McClelland affirms that we all have three motivating drivers, which do not depend on our gender or age. One of these drives will be dominant in our behavior. The dominant drive depends on our life experiences.  

The three motivators are: 

  • Achievement: a need to accomplish and demonstrate own competence. People with a high need for achievement prefer tasks that provide for personal responsibility and results based on their own efforts.  They also prefer quick acknowledgment of their progress. 
  • Affiliation: a need for love, belonging and social acceptance. People with a high need for affiliation are motivated by being liked and accepted by others.  They tend to participate in social gatherings and may be uncomfortable with conflict.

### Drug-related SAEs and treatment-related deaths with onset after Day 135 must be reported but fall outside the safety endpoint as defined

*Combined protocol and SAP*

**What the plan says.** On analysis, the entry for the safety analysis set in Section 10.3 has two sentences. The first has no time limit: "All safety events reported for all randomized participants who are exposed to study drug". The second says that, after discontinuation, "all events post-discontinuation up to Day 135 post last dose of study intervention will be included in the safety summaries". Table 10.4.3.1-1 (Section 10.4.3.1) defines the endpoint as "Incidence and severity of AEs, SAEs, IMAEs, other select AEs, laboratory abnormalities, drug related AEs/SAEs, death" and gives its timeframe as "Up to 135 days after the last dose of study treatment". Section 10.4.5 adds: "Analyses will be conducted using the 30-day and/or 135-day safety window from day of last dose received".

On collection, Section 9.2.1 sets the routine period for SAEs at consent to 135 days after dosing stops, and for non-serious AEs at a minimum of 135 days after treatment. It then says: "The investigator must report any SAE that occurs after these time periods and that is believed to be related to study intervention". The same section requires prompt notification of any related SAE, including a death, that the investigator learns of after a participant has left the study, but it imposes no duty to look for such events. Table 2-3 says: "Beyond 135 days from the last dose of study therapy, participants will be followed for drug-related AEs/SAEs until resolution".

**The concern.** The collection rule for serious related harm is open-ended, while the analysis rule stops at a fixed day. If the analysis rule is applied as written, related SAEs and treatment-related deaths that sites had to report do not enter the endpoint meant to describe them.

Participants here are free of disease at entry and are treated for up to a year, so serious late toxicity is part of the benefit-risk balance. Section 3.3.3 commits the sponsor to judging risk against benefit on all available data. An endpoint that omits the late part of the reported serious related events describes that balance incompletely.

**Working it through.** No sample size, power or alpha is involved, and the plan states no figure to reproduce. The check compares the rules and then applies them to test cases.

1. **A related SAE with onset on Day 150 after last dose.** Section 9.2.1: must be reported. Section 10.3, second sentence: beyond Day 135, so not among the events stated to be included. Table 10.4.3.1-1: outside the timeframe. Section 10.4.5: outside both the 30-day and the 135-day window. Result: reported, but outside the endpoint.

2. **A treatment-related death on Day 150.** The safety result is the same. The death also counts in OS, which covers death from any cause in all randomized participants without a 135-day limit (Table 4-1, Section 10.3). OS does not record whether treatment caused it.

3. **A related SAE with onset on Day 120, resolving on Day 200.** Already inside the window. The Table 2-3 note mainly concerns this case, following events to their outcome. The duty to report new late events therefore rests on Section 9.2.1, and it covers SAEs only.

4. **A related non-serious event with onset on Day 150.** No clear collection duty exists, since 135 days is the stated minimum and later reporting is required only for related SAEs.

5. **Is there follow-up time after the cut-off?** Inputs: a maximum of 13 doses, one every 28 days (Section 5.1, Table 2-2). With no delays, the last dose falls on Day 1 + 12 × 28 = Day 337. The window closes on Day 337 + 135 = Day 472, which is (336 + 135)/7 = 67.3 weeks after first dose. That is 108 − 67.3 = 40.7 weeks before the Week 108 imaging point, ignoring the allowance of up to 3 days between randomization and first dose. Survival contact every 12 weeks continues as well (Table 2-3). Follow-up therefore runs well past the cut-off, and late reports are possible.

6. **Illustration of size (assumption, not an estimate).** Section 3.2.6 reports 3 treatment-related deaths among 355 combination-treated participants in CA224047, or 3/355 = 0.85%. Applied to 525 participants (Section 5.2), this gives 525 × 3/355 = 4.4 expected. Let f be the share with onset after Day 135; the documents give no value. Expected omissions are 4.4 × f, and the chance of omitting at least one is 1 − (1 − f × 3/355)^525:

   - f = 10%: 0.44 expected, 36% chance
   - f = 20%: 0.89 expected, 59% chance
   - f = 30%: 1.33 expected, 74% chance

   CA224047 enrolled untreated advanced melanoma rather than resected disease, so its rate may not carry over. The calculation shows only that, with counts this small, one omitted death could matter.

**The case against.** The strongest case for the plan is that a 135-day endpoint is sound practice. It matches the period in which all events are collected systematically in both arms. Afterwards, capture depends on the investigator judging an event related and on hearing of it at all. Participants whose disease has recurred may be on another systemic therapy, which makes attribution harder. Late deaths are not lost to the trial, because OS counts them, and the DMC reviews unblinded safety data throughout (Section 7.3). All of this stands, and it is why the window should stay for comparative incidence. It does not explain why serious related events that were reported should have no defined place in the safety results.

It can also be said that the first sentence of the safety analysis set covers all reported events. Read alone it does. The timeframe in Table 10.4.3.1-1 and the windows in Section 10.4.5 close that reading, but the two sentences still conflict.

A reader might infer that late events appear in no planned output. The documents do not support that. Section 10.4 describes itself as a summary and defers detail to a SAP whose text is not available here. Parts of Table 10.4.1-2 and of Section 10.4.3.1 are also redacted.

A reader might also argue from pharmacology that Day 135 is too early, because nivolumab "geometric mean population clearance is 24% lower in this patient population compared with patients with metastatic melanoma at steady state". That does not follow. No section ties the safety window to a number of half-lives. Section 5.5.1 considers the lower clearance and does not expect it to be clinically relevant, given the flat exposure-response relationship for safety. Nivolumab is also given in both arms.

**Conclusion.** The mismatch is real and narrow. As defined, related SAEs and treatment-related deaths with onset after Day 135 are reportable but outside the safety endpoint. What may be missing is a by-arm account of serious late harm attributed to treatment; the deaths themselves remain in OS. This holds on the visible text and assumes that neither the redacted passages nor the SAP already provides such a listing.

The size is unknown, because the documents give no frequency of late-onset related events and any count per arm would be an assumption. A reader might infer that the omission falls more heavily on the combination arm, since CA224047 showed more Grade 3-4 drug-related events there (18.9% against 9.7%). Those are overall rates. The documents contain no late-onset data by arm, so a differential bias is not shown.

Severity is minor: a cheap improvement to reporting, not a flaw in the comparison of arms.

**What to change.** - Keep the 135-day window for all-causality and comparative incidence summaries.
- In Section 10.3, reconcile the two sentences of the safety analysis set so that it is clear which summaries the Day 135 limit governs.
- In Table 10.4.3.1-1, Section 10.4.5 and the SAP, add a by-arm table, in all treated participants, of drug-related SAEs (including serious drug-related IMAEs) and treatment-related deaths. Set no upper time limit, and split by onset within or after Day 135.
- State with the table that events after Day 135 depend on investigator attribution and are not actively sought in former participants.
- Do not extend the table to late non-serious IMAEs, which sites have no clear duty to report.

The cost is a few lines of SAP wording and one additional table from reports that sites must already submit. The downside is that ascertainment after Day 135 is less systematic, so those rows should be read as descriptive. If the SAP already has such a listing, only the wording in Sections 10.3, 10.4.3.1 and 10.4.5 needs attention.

• Power:a need for controlling own work or the work of others. People with a high need for power desire situations in which they exercise power and influence over others.  They aspire for positions with status and authority and tend to be more concerned about their level of influence than about effective work performance. 

4. Vroom’s Theory of Expectancy 

Vroom’s expectancy theory of motivation says that an individual’s motivation is affected by their expectations about the future. In his view, an individual’s motivation is affected by – 

  • Expectancy: Here the belief is that increased effort will lead to increased performance i.e., if I work harder then it will be better. This is affected by things such as:
    • Having the appropriate resources available (e.g., raw materials, time) 
    • Having the appropriate management skills to do the job 
    • Having the required support to get the job done (e.g., supervisor support, or correct information on the job) 
  • Instrumentality: Here the belief is that if you perform well, then the outcome will be a valuable one for me. i.e., if I do a good job, there is something in it for me. This is affected by things such as:
    • A clear understanding of the relationship between performance and outcomes – e.g., the rules of the reward ‘game’